A Chinese rocket fell back to Earth on Saturday over the Indian Ocean but NASA said Beijing had not shared the “specific trajectory information” needed to know where possible debris might fall.
U.S. Space Command said the Long March 5B rocket re-entered over the Indian Ocean at approximately 12:45 p.m. EDT Saturday (1645 GMT), but referred questions about “reentry’s technical aspects such as potential debris dispersal impact location” to China.
“All spacefaring nations should follow established best practices and do their part to share this type of information in advance to allow reliable predictions of potential debris impact risk,” NASA Administrator Bill Nelson said. “Doing so is critical to the responsible use of space and to ensure the safety of people here on Earth.”
Social media users in Malaysia posted video of what appeared to be rocket debris.
Aerospace Corp, a government funded nonprofit research center near Los Angeles, said it was reckless to allow the rocket’s entire main-core stage — which weighs 22.5 tons (about 48,500 lb) — to return to Earth in an uncontrolled reentry.
Earlier this week, analysts said the rocket body would disintegrate as it plunged through the atmosphere but is large enough that numerous chunks will likely survive a fiery re-entry to rain debris over an area some 2,000 km (1,240 miles) long by about 70 km (44 miles) wide.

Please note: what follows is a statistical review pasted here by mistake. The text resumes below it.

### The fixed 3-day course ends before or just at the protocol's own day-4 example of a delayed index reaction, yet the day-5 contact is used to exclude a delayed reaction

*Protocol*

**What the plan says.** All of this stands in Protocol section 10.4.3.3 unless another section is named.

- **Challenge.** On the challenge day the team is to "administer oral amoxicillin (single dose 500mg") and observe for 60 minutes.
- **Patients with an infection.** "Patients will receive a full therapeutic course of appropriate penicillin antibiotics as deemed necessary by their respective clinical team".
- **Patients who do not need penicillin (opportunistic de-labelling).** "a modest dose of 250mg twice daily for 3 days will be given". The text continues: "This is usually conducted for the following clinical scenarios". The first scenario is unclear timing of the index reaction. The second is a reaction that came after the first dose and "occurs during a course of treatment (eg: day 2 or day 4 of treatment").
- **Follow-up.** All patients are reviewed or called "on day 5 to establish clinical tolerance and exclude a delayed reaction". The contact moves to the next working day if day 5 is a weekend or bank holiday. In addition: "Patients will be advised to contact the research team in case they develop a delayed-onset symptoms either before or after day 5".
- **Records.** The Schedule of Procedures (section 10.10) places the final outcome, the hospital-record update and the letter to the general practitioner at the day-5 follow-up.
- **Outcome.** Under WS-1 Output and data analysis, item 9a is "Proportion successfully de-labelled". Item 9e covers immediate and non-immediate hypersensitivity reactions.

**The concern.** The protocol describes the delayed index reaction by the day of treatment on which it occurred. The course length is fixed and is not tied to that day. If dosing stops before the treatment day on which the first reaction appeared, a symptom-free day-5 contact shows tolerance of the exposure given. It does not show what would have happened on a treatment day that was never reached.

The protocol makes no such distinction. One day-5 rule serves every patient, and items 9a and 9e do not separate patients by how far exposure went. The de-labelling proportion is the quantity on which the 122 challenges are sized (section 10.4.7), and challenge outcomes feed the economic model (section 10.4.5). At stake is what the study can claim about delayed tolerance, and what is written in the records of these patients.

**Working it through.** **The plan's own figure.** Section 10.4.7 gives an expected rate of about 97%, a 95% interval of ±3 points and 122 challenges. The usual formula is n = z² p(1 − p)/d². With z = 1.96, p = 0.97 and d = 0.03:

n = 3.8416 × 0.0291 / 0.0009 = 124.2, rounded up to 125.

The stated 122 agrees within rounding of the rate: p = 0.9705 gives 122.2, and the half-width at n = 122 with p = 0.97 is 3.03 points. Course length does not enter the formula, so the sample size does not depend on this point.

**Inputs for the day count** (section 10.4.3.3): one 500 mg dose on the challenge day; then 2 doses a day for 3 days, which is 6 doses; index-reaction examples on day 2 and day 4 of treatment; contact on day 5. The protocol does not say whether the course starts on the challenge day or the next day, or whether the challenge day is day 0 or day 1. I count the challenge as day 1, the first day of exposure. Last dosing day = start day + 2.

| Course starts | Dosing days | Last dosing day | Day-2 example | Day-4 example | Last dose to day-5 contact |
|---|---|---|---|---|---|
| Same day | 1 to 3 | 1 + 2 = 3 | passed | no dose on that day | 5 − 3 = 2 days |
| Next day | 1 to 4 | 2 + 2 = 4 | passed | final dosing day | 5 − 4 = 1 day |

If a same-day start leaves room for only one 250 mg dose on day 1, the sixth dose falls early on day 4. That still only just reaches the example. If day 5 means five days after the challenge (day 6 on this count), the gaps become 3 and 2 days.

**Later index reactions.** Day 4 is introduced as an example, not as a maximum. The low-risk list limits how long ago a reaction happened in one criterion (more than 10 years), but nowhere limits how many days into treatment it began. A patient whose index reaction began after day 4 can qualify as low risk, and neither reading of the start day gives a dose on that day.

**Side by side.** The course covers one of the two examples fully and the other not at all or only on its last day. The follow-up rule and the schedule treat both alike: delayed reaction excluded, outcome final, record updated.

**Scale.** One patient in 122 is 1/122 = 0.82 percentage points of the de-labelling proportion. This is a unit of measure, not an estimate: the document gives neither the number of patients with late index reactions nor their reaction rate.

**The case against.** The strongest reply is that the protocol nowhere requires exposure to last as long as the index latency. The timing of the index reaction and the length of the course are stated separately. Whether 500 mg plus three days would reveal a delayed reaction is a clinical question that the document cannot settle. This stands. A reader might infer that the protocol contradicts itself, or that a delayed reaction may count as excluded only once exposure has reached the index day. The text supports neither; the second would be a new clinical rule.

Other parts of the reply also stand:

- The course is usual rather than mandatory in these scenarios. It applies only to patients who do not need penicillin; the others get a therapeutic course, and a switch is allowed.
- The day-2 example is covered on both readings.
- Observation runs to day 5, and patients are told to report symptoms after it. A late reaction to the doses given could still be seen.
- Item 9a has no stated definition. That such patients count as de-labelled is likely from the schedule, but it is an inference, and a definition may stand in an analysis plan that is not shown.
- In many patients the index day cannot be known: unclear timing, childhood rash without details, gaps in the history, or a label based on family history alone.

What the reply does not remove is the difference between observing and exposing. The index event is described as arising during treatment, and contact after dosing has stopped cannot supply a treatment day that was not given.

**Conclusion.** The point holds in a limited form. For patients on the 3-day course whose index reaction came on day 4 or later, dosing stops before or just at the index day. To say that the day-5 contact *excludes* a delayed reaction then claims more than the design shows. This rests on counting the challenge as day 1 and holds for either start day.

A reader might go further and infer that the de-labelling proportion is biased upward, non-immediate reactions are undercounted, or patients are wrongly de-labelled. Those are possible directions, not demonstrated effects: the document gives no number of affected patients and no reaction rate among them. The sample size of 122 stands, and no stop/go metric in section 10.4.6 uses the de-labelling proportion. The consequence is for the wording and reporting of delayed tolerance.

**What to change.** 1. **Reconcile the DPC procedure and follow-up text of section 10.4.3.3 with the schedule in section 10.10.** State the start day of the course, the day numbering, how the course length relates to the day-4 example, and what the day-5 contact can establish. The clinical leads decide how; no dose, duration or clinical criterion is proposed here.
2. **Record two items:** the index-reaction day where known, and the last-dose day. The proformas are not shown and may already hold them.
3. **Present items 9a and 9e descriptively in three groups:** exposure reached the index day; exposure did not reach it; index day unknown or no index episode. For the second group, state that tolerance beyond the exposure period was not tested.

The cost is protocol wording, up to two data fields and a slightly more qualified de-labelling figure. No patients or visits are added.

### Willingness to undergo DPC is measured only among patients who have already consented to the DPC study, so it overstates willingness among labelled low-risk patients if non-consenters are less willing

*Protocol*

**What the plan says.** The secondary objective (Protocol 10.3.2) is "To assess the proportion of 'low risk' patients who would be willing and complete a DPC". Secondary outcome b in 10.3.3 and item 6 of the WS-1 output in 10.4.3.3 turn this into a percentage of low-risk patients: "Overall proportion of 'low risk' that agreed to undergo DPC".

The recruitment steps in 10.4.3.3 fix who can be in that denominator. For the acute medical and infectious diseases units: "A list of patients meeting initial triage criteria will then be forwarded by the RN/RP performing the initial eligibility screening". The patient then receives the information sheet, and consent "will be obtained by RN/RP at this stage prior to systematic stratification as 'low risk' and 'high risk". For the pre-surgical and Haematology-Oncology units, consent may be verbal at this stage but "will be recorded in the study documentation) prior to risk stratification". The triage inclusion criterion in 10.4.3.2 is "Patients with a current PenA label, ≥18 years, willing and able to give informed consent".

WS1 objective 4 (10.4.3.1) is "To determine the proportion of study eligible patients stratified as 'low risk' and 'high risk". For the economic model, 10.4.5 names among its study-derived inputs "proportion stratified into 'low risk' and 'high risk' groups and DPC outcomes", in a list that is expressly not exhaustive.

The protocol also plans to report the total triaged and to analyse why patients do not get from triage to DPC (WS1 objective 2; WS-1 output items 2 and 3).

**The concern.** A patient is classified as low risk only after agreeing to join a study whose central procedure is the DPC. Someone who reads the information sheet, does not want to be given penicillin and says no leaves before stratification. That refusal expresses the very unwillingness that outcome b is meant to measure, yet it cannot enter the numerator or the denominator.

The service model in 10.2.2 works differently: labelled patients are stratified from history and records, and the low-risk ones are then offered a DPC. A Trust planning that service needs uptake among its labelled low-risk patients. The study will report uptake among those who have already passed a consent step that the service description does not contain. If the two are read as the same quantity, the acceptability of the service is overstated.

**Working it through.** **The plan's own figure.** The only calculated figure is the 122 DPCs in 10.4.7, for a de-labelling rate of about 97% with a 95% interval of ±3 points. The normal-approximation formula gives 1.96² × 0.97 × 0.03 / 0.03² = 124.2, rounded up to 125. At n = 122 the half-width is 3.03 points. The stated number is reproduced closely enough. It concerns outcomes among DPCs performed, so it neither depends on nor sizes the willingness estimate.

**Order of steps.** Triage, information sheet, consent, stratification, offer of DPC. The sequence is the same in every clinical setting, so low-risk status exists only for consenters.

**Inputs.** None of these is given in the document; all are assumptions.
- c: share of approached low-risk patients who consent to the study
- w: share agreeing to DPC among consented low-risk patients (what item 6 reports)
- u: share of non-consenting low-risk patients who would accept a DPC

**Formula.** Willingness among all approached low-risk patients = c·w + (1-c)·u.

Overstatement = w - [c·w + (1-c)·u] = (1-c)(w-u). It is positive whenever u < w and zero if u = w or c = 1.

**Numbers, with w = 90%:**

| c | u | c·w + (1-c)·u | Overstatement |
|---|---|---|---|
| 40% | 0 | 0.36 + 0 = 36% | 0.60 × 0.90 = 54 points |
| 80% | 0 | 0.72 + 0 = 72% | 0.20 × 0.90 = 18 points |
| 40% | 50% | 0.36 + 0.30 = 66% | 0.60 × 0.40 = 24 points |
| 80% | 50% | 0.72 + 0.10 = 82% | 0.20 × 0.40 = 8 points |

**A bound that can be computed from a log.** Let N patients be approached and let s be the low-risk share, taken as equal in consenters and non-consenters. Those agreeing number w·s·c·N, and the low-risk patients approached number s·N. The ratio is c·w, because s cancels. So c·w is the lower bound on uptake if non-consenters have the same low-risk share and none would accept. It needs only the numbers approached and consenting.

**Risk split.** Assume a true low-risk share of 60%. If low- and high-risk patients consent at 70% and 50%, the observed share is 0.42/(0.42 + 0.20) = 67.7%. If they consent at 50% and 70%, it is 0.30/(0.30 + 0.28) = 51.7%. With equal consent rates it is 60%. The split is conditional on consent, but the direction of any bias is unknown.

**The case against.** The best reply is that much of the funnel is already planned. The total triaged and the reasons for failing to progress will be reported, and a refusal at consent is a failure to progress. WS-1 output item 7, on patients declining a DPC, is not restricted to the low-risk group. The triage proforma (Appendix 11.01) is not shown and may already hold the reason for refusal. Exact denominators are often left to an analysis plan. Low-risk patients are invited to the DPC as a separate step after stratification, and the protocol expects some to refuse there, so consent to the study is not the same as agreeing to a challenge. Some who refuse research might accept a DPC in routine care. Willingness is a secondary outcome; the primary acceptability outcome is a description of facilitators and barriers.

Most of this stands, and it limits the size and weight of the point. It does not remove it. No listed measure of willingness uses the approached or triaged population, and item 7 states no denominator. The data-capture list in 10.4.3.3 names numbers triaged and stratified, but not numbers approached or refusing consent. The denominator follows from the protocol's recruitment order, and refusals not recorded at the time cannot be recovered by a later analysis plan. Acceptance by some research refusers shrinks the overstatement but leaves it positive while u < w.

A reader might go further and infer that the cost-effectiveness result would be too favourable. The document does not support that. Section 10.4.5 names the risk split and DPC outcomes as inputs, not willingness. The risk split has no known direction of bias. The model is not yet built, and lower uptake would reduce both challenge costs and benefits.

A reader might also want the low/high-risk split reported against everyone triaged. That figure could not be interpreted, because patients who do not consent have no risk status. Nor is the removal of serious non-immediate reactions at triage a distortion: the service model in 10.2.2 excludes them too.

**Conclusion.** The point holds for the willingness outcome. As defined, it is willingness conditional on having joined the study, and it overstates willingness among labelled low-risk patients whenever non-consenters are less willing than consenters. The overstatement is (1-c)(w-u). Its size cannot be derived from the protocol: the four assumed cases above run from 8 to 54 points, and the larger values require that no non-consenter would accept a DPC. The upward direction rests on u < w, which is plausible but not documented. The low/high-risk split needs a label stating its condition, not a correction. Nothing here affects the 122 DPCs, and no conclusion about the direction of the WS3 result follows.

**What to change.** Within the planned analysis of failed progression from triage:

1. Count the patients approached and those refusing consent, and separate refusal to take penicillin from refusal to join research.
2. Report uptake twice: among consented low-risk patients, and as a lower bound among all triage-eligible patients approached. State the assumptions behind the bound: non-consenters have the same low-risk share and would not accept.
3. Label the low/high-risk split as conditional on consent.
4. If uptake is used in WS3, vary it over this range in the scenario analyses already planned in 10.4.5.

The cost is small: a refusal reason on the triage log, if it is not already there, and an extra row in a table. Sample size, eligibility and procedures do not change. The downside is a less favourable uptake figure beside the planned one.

The Chinese Embassy in Washington did not immediately comment. China said earlier this week it would closely track the debris but said it posed little risk to anyone on the ground.
The Long March 5B blasted off July 24 to deliver a laboratory module to the new Chinese space station under construction in orbit, marking the third flight of China’s most powerful rocket since its maiden launch in 2020.
Fragments of another Chinese Long March 5B landed on the Ivory Coast in 2020, damaging several buildings in that West African nation, though no injuries were reported.
By contrast, he said, the United States and most other space-faring nations generally go to the added expense of designing their rockets to avoid large, uncontrolled re-entries — an imperative largely observed since large chunks of the NASA space station Skylab fell from orbit in 1979 and landed in Australia.
Last year, NASA and others accused China of being opaque after the Beijing government kept silent about the estimated debris trajectory or the reentry window of its last Long March rocket flight in May 2021.
Debris from that flight ended up landing harmlessly in the Indian Ocean.